The Bottom Line

If your child is just moving up from tee ball, I would suggest OLB3 baseballs since they are slightly smaller than regular baseballs.

If your child is more experienced or have larger hands, I would skip the R8U and move up to Rawlings CROLB baseballs (read below)

Rawlings 10U Baseballs

Rawlings markets two different models for 10-and-under players:

  • Rawlings R10U
  • Rawlings CROLB

Quite frankly, there is no difference between these two baseballs.

Both baseballs come with a leather cover*, a thin layer of thread (used as a binding layer) and a composite ball (mixture of rubber and cork; seems to be identical to R8U core ball).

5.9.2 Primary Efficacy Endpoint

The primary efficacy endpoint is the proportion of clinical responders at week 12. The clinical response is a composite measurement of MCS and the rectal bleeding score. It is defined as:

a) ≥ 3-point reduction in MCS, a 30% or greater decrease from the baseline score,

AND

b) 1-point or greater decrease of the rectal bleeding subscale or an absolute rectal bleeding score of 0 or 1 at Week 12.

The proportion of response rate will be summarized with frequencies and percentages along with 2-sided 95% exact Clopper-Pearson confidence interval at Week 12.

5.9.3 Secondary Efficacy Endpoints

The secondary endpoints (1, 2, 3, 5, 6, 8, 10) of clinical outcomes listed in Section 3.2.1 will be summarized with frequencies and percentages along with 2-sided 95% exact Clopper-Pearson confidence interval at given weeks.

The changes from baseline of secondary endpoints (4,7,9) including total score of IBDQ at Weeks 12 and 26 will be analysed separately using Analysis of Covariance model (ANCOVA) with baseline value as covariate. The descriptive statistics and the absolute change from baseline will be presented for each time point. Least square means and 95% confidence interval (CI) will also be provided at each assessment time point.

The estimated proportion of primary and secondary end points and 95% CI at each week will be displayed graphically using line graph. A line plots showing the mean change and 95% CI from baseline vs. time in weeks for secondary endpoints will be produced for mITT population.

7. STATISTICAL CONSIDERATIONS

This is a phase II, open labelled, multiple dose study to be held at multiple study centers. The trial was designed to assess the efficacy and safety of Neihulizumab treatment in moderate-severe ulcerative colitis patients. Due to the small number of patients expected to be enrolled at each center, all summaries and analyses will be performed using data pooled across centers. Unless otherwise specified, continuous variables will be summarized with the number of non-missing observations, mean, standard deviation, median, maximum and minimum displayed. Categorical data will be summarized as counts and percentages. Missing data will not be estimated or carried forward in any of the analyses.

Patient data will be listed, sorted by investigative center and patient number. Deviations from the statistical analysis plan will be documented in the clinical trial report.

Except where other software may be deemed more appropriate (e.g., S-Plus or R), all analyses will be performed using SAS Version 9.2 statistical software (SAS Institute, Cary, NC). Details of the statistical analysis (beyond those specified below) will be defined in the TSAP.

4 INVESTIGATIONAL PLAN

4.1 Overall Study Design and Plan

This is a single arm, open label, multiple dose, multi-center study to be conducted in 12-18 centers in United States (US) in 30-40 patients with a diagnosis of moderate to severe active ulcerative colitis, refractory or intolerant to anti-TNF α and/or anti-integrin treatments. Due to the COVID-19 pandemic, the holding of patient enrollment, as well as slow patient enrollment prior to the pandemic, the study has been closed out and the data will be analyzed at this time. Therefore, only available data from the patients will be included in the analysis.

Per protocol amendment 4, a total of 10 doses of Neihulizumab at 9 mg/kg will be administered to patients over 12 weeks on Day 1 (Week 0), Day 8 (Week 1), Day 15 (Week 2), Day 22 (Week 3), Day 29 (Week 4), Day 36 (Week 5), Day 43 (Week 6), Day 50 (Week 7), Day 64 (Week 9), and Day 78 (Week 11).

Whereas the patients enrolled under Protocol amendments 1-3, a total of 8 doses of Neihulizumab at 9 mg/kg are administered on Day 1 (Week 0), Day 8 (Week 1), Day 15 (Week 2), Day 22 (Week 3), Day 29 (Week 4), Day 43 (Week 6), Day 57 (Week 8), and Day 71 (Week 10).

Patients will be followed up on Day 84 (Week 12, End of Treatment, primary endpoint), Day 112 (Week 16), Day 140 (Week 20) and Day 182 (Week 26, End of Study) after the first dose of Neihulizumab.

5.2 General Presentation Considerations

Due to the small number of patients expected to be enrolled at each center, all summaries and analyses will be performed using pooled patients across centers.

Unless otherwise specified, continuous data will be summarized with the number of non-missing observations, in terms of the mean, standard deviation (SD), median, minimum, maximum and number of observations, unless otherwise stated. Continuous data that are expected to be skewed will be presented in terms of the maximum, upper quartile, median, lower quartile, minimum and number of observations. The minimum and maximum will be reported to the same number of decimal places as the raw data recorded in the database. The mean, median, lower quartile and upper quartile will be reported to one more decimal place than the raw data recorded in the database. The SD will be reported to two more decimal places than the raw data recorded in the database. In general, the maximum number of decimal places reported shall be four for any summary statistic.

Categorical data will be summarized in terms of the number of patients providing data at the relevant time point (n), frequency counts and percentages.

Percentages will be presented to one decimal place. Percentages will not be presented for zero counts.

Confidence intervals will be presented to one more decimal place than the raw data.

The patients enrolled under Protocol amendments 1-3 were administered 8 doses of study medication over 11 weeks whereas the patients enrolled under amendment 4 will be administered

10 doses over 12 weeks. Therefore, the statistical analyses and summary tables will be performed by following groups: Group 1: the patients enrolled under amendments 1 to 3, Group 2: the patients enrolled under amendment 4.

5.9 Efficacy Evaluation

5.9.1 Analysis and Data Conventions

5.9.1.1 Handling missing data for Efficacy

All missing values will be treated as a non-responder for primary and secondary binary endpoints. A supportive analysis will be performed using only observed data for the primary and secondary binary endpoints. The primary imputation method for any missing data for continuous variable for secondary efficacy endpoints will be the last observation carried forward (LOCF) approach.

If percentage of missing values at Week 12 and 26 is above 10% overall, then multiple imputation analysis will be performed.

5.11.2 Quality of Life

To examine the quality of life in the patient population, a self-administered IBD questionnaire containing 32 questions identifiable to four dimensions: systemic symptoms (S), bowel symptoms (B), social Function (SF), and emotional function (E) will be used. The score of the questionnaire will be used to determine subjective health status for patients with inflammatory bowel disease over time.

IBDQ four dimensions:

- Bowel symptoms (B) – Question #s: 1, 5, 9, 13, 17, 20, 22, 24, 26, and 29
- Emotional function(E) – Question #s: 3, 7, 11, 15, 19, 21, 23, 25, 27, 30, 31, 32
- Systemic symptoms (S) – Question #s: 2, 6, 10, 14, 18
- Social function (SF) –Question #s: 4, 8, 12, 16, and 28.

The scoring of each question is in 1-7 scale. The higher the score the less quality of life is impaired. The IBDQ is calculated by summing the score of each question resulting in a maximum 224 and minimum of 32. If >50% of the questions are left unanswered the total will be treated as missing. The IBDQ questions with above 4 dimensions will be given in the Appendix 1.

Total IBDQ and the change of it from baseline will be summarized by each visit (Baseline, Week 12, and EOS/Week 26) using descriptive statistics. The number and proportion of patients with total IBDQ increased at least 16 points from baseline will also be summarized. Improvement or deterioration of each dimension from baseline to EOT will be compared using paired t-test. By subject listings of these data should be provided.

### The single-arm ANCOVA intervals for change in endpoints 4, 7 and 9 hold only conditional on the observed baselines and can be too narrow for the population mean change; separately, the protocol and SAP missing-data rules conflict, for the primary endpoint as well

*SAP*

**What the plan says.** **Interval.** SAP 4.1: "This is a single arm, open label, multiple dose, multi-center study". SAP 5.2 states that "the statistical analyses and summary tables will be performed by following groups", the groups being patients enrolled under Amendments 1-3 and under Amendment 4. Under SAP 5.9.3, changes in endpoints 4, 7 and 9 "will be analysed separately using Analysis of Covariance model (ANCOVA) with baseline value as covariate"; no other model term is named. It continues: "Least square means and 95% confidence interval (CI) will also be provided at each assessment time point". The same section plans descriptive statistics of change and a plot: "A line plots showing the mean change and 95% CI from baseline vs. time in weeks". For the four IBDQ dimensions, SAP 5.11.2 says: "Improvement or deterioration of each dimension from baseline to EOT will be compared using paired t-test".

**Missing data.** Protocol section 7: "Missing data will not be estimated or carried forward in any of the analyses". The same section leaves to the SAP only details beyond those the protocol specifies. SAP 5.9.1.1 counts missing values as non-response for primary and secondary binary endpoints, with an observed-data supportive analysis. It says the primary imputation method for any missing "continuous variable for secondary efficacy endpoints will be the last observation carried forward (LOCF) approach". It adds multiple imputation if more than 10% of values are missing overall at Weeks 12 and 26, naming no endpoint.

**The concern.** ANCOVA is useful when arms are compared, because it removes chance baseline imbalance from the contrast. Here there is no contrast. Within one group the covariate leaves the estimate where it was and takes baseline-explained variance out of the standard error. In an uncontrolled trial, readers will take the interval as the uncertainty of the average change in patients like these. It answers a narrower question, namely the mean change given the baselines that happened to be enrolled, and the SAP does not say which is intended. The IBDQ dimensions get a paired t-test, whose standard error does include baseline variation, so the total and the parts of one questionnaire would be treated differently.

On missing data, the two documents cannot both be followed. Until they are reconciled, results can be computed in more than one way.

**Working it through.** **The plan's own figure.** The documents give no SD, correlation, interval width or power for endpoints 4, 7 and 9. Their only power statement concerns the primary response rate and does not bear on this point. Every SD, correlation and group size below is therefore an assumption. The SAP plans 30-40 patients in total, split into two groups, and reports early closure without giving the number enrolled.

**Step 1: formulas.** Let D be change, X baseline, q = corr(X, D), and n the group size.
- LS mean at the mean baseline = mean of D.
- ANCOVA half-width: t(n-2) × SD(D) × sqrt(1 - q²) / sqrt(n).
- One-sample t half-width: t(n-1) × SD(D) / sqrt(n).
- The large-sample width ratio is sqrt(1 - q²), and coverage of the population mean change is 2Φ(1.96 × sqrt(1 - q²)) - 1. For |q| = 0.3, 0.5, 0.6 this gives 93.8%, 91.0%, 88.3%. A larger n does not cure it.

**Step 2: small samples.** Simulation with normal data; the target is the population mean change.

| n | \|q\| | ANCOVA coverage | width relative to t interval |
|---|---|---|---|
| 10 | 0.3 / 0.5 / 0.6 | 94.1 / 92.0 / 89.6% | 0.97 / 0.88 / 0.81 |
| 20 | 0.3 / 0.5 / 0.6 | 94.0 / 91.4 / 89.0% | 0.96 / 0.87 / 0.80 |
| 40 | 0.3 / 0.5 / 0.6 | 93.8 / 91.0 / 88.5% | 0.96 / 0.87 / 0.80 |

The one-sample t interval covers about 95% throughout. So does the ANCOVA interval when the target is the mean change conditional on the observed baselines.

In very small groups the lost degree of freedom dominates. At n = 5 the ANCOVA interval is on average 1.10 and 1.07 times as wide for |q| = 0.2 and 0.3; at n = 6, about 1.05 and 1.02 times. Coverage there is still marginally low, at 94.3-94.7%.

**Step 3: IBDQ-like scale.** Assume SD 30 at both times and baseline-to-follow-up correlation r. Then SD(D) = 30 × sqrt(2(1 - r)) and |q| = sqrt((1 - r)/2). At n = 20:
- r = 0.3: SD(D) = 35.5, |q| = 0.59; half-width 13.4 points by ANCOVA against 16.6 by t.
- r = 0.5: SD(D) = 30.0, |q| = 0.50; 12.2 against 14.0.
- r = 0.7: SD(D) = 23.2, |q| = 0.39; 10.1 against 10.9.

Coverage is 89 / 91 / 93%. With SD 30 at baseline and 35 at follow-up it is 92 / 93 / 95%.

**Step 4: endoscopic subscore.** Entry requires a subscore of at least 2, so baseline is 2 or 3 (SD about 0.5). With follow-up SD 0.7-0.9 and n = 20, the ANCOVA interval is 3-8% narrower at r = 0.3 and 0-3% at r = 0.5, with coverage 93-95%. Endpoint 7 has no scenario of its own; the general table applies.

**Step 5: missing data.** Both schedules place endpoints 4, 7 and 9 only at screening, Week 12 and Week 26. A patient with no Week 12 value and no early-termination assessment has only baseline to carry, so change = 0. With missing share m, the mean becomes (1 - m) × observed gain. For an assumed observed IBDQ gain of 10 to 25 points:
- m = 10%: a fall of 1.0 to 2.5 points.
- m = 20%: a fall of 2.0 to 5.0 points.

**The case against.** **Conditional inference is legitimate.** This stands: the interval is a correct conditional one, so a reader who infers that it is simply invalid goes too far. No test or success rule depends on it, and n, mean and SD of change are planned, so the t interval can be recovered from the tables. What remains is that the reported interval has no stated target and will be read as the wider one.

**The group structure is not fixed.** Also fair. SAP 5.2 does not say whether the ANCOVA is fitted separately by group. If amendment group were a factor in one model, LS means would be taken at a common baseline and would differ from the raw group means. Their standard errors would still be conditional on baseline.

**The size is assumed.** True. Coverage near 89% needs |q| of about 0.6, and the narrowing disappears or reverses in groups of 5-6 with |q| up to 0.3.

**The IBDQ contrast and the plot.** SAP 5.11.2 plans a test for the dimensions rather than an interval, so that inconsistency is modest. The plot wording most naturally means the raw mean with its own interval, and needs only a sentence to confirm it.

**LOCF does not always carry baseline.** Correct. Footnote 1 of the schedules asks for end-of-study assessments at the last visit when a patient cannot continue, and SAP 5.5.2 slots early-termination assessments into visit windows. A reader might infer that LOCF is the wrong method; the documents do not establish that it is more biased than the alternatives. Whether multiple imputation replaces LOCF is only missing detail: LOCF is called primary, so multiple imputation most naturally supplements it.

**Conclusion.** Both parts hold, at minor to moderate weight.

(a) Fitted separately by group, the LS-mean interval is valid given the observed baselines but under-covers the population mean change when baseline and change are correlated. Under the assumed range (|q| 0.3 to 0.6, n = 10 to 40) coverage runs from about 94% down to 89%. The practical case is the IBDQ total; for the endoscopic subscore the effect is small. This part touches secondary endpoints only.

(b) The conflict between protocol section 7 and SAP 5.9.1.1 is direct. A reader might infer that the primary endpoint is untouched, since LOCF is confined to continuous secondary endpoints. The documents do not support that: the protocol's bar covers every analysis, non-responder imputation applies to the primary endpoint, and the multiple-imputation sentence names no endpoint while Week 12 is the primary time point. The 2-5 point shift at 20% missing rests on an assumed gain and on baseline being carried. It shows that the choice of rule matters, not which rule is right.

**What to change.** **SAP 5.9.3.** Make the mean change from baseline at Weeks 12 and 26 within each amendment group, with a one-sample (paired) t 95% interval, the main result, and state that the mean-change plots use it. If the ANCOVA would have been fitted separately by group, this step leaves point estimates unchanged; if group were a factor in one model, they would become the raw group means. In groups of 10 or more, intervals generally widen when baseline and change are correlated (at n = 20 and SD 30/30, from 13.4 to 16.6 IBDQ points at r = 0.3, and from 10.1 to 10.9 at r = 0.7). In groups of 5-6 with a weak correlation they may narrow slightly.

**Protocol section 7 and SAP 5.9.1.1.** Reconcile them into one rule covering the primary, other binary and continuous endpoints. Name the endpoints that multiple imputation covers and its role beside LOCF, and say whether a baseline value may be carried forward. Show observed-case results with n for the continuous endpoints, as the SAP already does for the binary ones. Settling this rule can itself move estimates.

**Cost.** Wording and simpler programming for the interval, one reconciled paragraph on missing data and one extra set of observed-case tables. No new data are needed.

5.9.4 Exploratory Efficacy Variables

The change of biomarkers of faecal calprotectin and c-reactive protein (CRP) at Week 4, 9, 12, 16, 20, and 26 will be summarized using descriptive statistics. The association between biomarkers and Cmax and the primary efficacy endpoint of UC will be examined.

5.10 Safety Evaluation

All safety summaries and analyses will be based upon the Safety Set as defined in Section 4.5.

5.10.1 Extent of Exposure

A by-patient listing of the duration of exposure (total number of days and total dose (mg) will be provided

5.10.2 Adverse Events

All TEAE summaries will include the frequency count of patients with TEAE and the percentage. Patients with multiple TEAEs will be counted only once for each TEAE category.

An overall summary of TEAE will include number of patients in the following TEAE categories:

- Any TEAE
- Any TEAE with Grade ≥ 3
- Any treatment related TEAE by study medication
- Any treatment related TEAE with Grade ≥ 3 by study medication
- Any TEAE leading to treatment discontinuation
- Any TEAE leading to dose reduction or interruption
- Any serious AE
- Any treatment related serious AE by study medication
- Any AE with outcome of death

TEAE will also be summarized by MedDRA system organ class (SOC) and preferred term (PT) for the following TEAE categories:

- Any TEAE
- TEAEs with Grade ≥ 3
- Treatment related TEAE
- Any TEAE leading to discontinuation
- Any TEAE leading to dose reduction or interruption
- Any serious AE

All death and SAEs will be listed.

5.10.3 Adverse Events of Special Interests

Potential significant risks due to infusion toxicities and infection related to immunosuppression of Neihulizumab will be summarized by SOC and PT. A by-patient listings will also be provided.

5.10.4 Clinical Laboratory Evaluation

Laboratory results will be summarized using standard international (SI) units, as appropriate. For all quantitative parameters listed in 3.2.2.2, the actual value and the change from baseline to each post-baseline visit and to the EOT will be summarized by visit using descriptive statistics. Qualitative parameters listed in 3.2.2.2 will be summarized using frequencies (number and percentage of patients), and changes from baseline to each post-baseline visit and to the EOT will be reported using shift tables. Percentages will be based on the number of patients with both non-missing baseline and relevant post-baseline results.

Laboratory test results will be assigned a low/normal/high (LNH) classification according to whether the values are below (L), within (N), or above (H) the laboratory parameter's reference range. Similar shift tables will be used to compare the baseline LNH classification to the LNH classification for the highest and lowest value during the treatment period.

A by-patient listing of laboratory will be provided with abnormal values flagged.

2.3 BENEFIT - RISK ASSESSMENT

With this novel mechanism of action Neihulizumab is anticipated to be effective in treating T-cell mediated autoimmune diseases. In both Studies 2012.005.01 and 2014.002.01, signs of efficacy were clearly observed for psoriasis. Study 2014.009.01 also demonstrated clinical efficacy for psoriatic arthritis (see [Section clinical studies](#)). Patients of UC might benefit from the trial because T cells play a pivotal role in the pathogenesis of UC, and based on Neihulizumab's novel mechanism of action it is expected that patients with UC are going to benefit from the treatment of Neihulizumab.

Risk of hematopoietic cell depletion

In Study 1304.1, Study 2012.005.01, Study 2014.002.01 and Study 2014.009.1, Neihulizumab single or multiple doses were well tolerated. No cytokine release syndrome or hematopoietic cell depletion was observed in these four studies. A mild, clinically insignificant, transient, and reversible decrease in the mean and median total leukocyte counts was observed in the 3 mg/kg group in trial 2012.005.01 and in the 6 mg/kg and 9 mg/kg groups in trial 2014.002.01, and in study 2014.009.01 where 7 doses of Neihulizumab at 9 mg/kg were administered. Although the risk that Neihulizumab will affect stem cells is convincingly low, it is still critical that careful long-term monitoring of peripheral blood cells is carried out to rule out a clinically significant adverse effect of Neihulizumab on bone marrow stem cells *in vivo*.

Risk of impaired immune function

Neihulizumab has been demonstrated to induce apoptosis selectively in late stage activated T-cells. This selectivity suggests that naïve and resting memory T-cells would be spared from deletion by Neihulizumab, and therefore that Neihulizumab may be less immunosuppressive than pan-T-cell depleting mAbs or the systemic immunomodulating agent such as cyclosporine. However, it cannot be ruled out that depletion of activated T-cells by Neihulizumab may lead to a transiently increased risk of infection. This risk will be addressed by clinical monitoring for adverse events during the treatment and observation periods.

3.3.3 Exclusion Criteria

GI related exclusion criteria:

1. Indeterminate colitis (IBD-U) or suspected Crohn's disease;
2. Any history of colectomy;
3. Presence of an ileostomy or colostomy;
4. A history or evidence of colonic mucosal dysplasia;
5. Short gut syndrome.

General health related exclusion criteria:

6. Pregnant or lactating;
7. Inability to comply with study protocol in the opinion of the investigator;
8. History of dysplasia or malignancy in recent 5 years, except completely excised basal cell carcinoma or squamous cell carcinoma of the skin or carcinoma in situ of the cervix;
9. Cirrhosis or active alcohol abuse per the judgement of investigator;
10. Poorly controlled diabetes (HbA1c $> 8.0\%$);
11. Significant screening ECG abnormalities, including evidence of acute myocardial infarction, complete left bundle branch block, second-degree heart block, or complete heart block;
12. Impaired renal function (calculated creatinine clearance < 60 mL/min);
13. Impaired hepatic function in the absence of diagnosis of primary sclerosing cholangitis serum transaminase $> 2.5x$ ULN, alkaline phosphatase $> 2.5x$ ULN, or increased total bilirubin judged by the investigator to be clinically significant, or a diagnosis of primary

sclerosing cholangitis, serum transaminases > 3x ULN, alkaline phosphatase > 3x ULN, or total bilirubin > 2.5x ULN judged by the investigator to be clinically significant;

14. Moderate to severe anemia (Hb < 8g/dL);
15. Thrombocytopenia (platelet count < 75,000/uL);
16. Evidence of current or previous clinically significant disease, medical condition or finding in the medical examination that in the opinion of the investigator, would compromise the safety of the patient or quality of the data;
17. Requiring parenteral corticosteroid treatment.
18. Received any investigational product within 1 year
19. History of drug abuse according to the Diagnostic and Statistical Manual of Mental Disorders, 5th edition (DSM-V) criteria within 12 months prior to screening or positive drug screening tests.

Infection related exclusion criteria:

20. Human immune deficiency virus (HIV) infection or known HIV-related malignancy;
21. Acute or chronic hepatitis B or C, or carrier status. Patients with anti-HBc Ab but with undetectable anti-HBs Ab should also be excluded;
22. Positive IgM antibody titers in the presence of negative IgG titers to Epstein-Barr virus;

*based on look and feel, I am fairly certain this is a split leather (lower grade leather that has been plated and stamped with a leather pattern).

Rawlings R8U and CROLB baseballs are perfectly fine for most 10 year old and under players but some balls can get out of shape if hit hard (as may be the case when coaches are hitting long balls during practice):

The Bottom Line

I DO NOT consider either the Rawlings R10U or Rawlings CROLB to be game balls but they are good practice balls.

The cover may be leather but it seems to have some sort of glossy layer on top which makes the balls feel more like R8U or OLB3 baseballs.

For 9 year old players, either balls will be fine for practice but for 10 year old players, especially at a more competitive level, you may want to skip these balls a go with Wilson A1035 batting practice baseballs.

Rawlings 12U Baseballs

One major difference from baseballs used in younger group is that most brands for 12u teams come with wound yarn. There are 4 parts:

  • Leather cover